In comparison with the traditional SIGN signal, this resulted in superior returns. For instance, the SMT signal using a six month lookback period and a one month holding period generated a 28.36% annualised mean return, compared with 15.97% generated by SIGN signal, with both results strongly significant at the 1% level. While this was encouraging, one potential issue was that the signals would switch between the various states (flat, long , short), which might have the effect of increasing the turnover of the portfolio. Some practitioners suggested that we try a modified signal that used the ratio of positive to negative returns over the look-back period, which is something we might introduce in a later version of the paper as an additional non-correlated signal.

Automated Trader: Which volatility estimators did you evaluate for portfolio rebalancing of instruments, and which of these did you regard as the most effective?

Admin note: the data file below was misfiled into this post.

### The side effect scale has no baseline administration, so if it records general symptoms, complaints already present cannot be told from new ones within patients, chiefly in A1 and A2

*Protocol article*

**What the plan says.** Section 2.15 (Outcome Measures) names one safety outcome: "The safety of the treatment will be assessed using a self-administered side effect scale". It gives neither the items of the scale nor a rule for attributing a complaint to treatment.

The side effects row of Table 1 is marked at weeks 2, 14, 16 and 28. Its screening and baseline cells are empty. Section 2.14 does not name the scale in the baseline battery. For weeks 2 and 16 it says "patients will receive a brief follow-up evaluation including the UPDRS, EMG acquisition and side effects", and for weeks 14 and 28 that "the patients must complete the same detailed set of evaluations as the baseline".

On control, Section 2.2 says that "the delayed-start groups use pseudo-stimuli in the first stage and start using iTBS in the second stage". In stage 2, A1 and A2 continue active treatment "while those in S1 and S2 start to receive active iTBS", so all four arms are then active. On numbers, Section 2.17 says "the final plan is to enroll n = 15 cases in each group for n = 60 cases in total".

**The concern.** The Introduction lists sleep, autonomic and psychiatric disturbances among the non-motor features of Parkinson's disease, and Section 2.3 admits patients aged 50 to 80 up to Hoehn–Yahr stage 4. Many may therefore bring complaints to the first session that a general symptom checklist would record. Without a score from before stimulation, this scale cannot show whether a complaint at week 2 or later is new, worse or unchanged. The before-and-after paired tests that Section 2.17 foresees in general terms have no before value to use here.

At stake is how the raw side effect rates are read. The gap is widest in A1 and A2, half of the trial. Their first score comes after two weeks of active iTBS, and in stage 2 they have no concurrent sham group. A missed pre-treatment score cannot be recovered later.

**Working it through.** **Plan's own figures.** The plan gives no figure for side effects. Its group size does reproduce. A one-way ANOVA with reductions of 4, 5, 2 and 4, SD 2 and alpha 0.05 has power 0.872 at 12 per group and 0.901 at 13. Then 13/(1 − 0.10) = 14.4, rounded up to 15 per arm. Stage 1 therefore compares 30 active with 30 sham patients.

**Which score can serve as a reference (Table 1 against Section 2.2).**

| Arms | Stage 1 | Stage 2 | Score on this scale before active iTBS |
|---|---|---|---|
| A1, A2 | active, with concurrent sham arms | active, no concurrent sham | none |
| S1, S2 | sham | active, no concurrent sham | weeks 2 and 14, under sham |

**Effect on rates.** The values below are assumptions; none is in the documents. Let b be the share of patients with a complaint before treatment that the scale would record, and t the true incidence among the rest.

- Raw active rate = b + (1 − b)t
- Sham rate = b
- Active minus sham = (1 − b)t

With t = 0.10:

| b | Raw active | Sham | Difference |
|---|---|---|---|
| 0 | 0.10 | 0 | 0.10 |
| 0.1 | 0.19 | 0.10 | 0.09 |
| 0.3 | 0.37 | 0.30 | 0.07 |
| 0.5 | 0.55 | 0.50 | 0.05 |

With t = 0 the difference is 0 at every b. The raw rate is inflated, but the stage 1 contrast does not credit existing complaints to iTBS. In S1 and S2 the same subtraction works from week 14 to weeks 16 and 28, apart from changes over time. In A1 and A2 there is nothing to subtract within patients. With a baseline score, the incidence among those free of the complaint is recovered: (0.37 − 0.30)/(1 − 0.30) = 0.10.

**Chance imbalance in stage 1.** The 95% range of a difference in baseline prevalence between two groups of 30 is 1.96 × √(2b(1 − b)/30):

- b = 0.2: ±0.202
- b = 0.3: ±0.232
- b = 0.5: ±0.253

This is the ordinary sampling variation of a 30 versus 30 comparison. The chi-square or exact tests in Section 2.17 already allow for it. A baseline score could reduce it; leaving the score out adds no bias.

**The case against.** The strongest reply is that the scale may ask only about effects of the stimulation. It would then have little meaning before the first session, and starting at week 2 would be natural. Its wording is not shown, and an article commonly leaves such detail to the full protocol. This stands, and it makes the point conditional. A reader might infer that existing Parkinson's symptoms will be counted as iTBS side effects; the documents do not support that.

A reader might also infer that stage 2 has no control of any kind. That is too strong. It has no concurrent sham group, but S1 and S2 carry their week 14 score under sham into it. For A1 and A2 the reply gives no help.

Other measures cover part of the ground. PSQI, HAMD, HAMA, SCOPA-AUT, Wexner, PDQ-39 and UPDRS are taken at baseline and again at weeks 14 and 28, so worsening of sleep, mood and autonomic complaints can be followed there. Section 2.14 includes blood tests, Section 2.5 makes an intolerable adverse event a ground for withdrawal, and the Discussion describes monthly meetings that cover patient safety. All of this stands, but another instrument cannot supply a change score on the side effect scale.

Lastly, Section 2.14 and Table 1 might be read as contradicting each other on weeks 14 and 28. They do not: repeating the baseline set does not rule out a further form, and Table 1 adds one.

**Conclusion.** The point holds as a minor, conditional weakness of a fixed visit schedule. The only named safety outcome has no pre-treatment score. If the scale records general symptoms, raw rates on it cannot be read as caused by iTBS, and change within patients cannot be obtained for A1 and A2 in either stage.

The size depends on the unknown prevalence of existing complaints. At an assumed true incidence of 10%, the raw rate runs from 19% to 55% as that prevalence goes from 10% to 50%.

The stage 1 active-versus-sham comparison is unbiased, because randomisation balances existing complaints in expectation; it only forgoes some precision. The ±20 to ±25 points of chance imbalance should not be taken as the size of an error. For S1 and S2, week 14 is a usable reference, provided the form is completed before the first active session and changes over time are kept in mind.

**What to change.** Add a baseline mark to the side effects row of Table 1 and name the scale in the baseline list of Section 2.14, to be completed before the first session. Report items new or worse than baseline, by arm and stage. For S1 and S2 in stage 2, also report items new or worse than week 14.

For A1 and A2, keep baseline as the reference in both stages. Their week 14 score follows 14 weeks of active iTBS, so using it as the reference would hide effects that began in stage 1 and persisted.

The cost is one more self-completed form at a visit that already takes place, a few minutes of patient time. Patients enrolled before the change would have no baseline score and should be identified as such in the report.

Robert Kosowski: We examined a total of eight, ranging from simple standard deviation to more sophisticated estimators that took account of factors such as overnight gaps and underlying drift in the price process. Our objective was to find an estimator that introduced the minimum noise and thereby generated the most persistent volatility and in turn minimised unnecessary portfolio turnover.

The two that stood out were realised variance/volatility (RV) and the Yang Zhang6 (YZ) estimator. The former uses the sum of squared intraday log returns. However, it assumes that there are neither price jumps nor serial correlation in the time series. It has also been demonstrated that microstructure noise affects the estimation accuracy of realised variance/volatility when the sampling period is less than five minutes, though this was not an issue in our research as we were using 30 minute sampling intervals.

The Yang Zhang estimator, which we finally selected as optimal for our purposes, uses a linear combination of techniques:

• Standard deviation estimator